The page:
Estimated mileage: 86 miles actual: 86.69
Avg. speed: 15.4 mph
Cumulative distance: 300.77 miles
We left the Hampton Hotel and headed into Muncie, to pick up the Cardinal trail which is part if the Rails to Trails network and would form a big part of our route today
Our hotel was on a junction taking a fairly major road over to the airport. We were just outside the hotel and waiting at a red light when Matthew pointed to a group if about 8 or 9 little ducklings that were scurrying about on the other side of the road. They were obviously frightened – darting about and changing directions – all on the road at the junction. Cars were stopping and slowing down and trying to drive around them. Cars coming across the junction from the other direction couldn’t see the ducklings, so they were whizzing past. The ducklings were running underneath the cars and I just couldn’t look any more. I wanted to go and do something – but the traffic made it impossible to get over the road on red, even if I’d managed to reach them – what would I do? Try herding ducklings off a main road with traffic thundering by? Where would I take them? Once the lights changed we had to move forward and with a very heavy heart I passed by on the other side – well actually it was worse than that, I passed by on the same side but still failed to help. I felt quite guilty and kept hoping that in one of the cars that were manoeuvring around the ducklings would be someone who would know how to rescue them. I imagine that they’re all dead now :(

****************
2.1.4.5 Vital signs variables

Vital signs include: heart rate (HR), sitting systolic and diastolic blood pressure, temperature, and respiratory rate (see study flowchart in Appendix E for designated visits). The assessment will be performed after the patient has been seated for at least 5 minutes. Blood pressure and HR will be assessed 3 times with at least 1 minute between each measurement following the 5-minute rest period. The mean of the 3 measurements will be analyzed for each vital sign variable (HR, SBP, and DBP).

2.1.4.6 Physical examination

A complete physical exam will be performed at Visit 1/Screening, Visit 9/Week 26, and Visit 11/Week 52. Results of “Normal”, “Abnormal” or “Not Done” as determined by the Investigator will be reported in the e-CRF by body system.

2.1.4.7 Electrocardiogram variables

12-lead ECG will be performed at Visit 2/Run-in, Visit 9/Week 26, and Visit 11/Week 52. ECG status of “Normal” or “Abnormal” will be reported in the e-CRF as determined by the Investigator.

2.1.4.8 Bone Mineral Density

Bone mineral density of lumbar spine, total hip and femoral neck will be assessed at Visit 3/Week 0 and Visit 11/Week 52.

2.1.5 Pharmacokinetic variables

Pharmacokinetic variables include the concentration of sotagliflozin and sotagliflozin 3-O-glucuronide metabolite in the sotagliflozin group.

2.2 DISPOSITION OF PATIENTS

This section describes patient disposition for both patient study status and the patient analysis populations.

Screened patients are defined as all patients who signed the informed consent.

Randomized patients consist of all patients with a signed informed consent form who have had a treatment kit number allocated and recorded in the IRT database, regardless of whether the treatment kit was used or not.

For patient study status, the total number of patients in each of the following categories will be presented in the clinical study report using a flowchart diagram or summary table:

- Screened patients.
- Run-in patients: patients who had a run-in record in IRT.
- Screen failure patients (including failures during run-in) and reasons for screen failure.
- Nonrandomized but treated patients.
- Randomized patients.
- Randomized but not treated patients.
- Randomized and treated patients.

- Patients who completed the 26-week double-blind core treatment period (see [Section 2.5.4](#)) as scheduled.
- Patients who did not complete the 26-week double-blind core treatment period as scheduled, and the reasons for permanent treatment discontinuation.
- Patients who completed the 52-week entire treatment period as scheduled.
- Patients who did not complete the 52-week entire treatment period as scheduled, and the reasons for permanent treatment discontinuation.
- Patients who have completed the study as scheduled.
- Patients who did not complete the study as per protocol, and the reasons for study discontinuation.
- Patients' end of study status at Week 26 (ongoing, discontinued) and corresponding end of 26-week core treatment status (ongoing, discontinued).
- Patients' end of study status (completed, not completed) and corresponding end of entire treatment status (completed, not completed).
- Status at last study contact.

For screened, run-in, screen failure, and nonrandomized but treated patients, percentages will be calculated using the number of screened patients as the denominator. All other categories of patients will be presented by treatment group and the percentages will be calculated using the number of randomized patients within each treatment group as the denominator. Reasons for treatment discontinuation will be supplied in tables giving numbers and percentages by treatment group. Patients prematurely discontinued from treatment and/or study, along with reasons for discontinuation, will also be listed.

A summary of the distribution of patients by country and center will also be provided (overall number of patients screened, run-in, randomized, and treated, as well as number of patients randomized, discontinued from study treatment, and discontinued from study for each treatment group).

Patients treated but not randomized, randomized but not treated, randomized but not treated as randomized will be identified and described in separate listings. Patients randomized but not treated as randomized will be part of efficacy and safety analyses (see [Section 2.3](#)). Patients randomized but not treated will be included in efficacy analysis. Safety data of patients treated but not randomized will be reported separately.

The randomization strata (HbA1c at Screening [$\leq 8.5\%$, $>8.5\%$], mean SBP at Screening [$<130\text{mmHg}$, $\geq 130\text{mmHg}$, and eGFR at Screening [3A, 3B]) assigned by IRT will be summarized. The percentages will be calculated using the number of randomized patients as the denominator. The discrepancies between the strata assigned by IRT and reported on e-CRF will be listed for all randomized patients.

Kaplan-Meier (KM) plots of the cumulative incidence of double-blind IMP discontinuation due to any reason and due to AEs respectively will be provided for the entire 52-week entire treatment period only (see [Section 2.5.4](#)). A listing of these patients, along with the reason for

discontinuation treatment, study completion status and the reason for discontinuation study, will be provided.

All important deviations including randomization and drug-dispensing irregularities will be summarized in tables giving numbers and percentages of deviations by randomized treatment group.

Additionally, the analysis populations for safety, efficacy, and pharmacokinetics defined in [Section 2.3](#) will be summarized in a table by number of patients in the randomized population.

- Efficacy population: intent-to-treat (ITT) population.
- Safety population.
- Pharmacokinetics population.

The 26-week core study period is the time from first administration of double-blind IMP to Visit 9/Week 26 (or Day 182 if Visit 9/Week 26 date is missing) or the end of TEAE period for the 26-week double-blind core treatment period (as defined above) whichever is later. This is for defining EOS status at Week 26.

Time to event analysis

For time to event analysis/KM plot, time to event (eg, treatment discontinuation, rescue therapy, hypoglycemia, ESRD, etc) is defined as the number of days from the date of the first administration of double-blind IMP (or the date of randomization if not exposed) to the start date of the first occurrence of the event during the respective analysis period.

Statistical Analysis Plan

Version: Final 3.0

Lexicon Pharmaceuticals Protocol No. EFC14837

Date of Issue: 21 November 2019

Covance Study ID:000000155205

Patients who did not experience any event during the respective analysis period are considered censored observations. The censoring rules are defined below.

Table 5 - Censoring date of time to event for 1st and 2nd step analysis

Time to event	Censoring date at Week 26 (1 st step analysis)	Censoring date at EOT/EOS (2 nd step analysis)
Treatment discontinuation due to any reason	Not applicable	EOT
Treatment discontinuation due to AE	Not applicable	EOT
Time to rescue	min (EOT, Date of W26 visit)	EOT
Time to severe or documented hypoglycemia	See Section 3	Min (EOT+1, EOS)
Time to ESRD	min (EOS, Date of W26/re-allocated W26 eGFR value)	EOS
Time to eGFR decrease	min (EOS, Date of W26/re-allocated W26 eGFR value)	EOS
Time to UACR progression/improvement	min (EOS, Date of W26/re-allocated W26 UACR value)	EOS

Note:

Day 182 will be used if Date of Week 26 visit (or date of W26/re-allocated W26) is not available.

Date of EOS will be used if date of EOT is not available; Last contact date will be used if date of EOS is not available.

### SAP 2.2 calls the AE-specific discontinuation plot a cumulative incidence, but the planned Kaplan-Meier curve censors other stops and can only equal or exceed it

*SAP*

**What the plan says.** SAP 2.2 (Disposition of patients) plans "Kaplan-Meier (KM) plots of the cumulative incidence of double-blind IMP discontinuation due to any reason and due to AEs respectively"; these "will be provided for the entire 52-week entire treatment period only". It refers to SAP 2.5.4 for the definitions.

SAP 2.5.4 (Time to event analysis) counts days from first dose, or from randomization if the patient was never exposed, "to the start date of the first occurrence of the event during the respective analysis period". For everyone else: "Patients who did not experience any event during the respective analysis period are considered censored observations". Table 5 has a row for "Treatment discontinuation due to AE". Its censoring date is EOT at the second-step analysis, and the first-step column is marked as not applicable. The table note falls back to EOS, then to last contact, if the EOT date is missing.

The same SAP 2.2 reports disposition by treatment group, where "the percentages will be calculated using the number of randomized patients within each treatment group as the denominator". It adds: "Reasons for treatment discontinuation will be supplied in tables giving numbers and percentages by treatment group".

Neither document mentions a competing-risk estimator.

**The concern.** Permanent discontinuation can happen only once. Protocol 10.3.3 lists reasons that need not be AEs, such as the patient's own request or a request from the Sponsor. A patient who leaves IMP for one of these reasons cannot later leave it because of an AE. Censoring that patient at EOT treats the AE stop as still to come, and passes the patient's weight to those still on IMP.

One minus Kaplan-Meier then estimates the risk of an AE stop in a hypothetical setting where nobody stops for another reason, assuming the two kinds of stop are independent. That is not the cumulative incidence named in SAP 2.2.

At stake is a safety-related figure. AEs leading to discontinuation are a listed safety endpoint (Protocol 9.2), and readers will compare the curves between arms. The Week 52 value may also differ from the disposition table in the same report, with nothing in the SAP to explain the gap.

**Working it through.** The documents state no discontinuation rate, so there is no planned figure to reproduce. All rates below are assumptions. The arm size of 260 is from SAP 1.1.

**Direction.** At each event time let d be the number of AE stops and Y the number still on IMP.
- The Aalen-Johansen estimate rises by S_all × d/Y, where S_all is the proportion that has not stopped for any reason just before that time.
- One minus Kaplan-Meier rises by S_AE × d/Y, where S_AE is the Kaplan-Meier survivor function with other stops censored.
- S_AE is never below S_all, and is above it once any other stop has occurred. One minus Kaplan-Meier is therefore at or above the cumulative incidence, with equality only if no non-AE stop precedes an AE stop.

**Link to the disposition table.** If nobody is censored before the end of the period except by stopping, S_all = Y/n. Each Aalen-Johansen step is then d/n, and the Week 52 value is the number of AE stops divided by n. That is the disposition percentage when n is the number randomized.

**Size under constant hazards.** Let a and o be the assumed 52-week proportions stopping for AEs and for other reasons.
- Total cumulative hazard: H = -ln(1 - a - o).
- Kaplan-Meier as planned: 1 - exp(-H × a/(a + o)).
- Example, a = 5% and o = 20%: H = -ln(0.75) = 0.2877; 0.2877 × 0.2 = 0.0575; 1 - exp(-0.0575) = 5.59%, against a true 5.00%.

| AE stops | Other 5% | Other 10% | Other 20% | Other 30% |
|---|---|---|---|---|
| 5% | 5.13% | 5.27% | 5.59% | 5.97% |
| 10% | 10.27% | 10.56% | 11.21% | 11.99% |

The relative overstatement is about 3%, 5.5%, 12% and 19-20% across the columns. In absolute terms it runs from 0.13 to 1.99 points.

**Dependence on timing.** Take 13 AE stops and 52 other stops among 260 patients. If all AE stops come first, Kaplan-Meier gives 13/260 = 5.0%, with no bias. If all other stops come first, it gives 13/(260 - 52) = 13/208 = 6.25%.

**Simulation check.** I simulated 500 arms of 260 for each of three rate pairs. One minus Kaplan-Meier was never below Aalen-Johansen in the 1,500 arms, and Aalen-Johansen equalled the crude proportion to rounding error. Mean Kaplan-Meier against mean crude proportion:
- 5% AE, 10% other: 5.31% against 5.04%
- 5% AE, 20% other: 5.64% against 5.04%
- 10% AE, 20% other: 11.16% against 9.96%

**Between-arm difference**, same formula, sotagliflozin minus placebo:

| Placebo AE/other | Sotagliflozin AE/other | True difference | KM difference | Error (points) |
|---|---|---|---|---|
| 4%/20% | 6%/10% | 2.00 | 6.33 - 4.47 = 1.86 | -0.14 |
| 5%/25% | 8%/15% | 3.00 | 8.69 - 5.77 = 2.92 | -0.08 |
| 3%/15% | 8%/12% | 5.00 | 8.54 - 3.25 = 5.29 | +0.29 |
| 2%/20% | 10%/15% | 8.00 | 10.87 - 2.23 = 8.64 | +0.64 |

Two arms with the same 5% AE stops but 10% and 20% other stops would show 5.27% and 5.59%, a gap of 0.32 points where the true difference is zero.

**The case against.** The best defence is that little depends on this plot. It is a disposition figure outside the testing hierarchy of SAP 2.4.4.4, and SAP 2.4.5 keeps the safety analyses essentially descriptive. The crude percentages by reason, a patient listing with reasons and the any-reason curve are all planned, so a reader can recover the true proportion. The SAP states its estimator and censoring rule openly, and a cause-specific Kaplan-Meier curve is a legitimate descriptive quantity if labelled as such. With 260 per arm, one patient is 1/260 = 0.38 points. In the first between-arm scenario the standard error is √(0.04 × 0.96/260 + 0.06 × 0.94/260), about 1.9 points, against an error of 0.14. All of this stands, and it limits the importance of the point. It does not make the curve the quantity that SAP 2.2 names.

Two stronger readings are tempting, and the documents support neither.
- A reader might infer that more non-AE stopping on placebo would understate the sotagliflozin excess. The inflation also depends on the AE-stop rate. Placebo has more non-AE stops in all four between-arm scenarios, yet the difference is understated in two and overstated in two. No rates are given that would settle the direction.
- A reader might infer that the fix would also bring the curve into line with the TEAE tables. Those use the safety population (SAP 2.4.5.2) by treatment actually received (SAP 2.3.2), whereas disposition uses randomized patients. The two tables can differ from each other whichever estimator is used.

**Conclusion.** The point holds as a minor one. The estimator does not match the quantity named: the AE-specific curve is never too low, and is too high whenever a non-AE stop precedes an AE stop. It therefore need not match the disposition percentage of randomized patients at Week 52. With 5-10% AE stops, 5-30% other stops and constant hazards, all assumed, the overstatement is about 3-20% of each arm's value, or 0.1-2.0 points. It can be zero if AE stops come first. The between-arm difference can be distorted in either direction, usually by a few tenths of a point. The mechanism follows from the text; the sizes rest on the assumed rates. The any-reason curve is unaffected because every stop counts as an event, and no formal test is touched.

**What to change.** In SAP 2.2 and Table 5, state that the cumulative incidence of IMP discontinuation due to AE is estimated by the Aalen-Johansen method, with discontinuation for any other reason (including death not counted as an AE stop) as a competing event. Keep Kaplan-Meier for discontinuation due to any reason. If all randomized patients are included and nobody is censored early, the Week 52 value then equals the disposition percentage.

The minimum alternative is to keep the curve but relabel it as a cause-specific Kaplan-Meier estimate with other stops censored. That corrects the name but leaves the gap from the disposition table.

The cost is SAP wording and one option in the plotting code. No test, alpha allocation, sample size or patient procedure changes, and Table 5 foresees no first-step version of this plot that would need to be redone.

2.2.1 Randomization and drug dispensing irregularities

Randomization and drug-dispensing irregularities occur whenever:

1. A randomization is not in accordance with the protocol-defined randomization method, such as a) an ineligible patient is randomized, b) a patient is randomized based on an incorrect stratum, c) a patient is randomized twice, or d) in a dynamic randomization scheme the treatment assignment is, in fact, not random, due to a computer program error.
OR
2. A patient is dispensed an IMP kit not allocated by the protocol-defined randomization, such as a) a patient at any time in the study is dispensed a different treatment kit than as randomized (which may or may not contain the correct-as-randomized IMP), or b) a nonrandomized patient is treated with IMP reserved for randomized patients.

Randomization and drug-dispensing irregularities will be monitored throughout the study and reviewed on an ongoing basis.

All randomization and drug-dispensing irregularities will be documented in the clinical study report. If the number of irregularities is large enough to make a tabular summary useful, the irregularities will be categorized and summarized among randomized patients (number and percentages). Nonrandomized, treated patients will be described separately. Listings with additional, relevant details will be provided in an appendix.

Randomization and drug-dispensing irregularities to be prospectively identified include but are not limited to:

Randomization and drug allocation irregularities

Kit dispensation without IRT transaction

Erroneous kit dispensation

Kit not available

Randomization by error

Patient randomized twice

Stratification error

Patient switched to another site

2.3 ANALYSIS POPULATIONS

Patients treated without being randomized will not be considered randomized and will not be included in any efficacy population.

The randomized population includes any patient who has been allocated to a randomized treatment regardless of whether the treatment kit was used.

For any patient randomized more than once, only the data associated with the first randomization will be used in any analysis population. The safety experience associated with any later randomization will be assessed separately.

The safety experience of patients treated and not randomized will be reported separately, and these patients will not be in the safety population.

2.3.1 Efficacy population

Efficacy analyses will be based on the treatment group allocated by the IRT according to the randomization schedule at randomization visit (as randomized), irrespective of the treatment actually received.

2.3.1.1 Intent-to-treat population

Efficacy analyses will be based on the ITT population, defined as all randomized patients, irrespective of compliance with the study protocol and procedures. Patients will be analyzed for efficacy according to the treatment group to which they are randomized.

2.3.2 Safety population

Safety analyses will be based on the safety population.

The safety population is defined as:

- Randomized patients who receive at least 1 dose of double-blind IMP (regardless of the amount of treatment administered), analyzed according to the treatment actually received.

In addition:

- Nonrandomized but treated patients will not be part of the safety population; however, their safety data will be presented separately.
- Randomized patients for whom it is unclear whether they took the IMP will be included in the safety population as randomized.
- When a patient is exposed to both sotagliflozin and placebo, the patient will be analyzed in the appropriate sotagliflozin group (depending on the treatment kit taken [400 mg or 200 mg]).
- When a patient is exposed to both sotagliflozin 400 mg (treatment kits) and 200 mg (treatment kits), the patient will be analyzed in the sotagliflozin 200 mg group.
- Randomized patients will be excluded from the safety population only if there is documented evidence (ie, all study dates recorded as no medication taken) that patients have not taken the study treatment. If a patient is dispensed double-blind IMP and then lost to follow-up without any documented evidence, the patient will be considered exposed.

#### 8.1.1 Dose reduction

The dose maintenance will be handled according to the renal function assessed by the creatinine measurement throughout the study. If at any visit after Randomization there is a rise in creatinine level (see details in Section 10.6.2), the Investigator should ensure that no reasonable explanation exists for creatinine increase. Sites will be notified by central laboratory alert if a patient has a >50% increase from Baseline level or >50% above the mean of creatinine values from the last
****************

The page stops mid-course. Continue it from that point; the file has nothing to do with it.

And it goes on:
Muncie – is a nice-looking little town. We passed Ball State University, where there seemed go be some kind of sporting event taking place with lots of competitors warming up. We rode into the centre along the river, where there was a beautiful park and cycleways. We saw a big sign for the Muncie Orchestra Concert – that’s a good sign to see! There was a huge, nice- looking bicycle shop, but no time to visit, unfortunately.
For any sociologists out there, you may be interested to learn that Muncie was chosen as the site of a series of in-depth anthropological studies of typical US Middle-American town life from the 1920s to 2000, was known as ”Middletown’. In 1929, Helen and Robert Lynd published ‘Middletown: A Study in Contemporary American Culture’; they returned to re-observe the community during the depression and published ‘Middletown in Transition: A Study in Cultural Conflicts’, in 1937. A third study by Theodore Caplow followed: ‘Middletown Families’ in 1982 and in the following year ‘All Faithful People’. In 1998 Capliw began another study: Middletown IV, which i think was made into a tv documentary, but I’ve not seen it.